TikTok is a short-form video sharing app that has become a popular form of entertainment in the last couple years. Users scroll through their “For You” page that contains videos generated from content they have interacted with before. Videos range from 15 seconds to 3 minutes and can be any genre of entertainment.
Normans’ Principles can be used to analyze the good and bad design of TikTok. The app is available on iOS, Android, and Web. For this critique, I will be focused on TikTok for iOS.
“For You” Page
The “Home” page is the feature a user interacts with when first opening TikTok. Because the videos are the primary focus, all buttons and features that a user can interact with are pushed to the edge of the screen.
Center: The main focus of TikTok is the content that the platform is used for, videos. Just like a film or TV show, a user can play and pause the video by clicking the center (Figure 1). Apart from the video freezing, this signifier prevents any confusion in a case such as a still photo being displayed. There would be no method to understand whether or not the video was playing so a signifier is needed in this case. The feedback given to the user is a play symbol that is overlayed on the paused video.
Top: At the top of the screen, the words “Following” and “For You” are in white. The “For You” page is one of the most interacted with features since most users are watching content. Both pages work similarly, the only difference is the content generated for each. A user can tap between the pages by tapping either word (Figure 2). The word that is bolded in white is a digital signifier to which page the user is on. The other title is not bolded. This is a clever design since there is no need to add both pages on the navigation bar at the bottom. This features combines two pages into one.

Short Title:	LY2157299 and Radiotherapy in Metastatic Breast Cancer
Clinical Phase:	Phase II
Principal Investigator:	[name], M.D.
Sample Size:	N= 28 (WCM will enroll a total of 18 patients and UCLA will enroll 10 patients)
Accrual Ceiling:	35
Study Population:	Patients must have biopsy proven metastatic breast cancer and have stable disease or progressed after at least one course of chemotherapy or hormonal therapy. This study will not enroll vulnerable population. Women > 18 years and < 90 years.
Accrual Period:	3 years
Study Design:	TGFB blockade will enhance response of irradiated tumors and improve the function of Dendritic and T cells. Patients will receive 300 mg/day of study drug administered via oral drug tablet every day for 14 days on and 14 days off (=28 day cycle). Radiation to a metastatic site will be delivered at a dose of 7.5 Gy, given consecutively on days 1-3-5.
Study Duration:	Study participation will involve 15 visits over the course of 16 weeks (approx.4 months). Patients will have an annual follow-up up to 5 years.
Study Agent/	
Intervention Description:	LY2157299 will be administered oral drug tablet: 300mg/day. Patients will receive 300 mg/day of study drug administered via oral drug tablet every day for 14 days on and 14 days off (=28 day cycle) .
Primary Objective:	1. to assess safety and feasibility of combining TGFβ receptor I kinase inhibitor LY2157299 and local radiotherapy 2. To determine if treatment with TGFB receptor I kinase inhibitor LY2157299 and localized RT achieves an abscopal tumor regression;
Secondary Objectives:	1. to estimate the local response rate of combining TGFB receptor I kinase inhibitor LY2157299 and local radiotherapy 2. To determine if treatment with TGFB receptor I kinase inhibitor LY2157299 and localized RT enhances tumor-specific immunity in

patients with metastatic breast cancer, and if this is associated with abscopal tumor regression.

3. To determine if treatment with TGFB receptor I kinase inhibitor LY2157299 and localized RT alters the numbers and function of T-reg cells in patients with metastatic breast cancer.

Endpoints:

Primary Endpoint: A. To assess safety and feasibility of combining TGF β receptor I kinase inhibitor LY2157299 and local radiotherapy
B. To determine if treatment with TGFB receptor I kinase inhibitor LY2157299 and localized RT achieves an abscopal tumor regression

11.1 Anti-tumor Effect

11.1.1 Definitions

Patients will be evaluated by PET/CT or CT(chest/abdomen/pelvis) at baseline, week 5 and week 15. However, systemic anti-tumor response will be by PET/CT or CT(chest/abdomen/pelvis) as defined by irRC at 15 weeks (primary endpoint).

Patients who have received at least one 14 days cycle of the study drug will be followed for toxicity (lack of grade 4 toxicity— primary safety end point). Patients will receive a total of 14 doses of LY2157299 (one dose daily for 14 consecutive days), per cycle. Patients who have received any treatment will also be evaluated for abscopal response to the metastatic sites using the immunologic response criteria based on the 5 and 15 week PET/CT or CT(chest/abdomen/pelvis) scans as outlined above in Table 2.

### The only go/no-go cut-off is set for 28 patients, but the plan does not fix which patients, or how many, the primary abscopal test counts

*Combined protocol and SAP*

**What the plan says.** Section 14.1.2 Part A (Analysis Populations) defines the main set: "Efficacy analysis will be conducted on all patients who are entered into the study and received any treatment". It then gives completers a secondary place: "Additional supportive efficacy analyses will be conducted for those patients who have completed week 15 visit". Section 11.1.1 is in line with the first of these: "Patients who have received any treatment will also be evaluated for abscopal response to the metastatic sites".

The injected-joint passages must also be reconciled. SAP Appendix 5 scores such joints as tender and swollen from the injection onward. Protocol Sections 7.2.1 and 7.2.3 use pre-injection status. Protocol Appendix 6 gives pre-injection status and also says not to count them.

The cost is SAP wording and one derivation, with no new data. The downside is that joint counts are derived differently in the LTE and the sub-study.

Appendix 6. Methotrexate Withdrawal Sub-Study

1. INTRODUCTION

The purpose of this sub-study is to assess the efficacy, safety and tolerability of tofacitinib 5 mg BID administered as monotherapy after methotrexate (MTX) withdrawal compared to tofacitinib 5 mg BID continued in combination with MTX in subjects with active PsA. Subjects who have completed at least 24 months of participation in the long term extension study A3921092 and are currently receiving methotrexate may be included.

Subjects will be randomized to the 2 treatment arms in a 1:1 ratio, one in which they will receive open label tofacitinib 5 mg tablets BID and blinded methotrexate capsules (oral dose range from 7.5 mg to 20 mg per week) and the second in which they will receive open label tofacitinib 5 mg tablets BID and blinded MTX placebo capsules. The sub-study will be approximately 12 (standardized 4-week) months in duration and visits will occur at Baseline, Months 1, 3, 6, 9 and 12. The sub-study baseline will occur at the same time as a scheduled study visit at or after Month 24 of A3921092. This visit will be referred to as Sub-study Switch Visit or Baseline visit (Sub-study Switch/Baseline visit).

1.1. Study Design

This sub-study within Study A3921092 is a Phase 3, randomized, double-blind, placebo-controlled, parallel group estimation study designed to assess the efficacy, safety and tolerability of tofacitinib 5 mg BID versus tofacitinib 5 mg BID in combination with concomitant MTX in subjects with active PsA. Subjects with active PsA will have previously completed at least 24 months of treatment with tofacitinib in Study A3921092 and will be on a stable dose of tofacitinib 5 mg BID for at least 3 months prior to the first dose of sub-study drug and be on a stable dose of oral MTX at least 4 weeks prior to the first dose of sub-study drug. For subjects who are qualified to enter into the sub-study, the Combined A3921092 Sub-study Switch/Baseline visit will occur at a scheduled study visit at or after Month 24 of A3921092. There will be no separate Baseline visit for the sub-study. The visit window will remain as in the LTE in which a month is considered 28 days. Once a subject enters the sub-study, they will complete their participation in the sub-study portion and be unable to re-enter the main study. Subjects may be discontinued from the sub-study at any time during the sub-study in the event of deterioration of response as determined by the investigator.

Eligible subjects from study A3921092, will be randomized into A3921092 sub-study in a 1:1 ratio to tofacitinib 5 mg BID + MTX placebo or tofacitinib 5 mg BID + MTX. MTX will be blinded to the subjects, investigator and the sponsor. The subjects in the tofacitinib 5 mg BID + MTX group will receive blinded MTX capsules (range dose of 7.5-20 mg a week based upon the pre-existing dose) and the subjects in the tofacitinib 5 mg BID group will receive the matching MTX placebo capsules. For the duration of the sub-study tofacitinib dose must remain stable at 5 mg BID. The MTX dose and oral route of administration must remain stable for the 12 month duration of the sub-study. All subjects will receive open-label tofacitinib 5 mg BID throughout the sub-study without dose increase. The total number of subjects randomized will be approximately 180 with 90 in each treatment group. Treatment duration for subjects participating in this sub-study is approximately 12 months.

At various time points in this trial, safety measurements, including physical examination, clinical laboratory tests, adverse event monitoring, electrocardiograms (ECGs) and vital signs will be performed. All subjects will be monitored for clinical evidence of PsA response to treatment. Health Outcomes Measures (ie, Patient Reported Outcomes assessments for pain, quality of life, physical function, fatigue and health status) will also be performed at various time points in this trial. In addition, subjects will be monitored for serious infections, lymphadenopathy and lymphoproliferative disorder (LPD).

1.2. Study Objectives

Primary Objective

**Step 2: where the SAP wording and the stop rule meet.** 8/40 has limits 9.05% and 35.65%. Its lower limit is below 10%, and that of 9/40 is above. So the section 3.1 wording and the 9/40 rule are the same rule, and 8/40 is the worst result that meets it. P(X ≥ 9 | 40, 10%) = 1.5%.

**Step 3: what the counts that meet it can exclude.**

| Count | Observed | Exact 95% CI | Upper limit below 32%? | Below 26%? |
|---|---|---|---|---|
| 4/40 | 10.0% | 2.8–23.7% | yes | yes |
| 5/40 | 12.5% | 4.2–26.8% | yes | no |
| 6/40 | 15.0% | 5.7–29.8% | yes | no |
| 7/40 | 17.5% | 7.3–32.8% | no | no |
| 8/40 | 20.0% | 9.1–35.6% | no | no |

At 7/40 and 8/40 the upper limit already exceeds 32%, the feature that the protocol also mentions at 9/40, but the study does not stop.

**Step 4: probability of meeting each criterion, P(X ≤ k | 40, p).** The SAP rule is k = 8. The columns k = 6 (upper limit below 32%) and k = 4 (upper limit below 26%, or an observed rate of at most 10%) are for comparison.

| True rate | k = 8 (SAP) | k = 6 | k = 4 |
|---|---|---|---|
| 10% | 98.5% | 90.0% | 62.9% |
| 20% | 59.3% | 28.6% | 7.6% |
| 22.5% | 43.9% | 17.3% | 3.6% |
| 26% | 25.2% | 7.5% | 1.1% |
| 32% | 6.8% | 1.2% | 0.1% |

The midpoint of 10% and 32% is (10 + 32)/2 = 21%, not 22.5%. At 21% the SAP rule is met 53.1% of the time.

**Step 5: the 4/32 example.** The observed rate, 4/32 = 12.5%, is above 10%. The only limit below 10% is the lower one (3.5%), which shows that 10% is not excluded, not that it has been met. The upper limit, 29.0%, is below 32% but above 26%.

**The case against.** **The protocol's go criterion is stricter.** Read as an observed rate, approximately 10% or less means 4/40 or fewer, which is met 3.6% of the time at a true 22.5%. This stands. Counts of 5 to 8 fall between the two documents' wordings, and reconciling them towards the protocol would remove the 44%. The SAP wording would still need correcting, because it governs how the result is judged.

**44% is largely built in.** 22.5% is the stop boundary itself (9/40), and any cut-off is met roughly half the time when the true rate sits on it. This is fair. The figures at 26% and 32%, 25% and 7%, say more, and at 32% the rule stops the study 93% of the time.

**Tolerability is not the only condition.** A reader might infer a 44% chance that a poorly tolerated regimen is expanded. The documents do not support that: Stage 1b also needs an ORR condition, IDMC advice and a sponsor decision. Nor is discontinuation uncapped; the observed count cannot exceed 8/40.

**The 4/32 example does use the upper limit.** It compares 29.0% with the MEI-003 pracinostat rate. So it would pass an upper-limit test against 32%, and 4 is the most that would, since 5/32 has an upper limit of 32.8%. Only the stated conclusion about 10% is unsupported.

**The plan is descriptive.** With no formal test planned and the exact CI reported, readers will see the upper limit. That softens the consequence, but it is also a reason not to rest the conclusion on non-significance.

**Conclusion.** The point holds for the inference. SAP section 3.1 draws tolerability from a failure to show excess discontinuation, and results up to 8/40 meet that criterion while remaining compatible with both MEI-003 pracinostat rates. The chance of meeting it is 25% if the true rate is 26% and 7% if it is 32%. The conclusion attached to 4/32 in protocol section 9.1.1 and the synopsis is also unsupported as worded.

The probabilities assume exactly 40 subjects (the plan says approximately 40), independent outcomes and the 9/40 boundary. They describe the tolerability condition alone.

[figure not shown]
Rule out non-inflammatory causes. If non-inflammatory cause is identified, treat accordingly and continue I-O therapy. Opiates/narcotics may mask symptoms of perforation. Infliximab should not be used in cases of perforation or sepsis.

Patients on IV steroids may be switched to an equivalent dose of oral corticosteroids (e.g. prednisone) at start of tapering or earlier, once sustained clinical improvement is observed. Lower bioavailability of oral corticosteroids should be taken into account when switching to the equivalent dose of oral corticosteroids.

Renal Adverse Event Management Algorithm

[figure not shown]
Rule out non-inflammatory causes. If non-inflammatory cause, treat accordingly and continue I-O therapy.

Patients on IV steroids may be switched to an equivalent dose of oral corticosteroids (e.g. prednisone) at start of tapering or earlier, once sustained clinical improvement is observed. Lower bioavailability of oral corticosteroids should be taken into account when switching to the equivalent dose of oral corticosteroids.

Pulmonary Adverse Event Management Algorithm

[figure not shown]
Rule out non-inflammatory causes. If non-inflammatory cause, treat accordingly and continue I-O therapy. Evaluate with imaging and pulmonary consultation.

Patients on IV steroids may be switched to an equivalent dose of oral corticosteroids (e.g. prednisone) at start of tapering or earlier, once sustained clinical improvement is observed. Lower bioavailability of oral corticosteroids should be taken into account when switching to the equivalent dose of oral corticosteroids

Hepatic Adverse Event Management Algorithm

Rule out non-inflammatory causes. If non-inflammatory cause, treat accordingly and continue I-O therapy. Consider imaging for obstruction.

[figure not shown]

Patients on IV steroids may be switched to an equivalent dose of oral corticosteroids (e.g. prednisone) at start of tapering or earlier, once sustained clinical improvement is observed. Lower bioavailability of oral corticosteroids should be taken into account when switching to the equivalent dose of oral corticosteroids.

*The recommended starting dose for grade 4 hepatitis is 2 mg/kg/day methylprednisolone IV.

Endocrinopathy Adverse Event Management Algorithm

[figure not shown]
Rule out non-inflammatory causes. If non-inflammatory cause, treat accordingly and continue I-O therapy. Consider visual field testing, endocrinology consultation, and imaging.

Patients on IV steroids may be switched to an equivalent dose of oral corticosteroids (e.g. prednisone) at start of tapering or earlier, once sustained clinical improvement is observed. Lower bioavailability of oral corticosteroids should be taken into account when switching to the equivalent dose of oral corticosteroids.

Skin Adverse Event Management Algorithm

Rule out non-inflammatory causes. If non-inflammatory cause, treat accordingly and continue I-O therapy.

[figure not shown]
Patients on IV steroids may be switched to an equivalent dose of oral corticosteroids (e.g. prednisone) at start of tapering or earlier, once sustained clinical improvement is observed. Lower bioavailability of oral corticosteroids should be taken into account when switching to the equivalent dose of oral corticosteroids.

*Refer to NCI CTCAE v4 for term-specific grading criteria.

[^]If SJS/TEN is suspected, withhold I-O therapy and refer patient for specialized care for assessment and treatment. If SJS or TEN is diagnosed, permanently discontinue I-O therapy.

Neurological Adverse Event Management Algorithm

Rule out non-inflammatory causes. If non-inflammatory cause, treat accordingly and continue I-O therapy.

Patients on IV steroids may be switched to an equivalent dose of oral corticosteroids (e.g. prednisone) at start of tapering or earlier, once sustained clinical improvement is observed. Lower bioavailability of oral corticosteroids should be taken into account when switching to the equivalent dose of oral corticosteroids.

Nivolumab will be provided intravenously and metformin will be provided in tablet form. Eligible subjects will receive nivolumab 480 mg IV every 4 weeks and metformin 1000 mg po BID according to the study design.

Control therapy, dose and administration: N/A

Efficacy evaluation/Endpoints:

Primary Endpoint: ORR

Right: On the right hand of the screen is where a user can interact with the video. Beginning from top to bottom, the top circle with an image embedded has a small plus sign at the bottom of the circle. Clicking the plus sign allows the user to follow the content creator without having to click away from the “For You” page. The plus sign will then disappear turning into a checkmark (Figure 3). The circle alone shows the user they are now following that content creator.
The heart is what Norman refers to as “knowledge in the world.” The heart feature is equivalent to a “like” in the digital world. The heart animates to red when a video has been liked providing the user with good visual feedback (Figure 4). A liked video is distinguishable from one that hasn’t been liked. Users can build a mental model with this icon because these are similar to ones used on other social media platforms.
The comment section follows the heart with a talking bubble icon. This is a good signifier that has been used universally across various platforms. The user will know how to interact with this quickly when the button is clicked. Comments from other users are shown at the top, towards the bottom is a bar that says ‘Add comment…’ to interact with (Figure 5). Once clicked, the keyboard shows up with a flashing cursor. The signifiers that result from the actions keeps the gulf of execution small because a user knows how to operate a comment section when they are familiar with social media.
The share button is an arrow. When clicked, an assortment of options result providing feedback to the user. This is a good example of the gulf of evaluation. The user is provided with clear information of what to do once the button is pressed. The user is provided with different options that are labeled with icons or an icon and word paired (Figure 6). This affordance is designed based on user’s past experiences.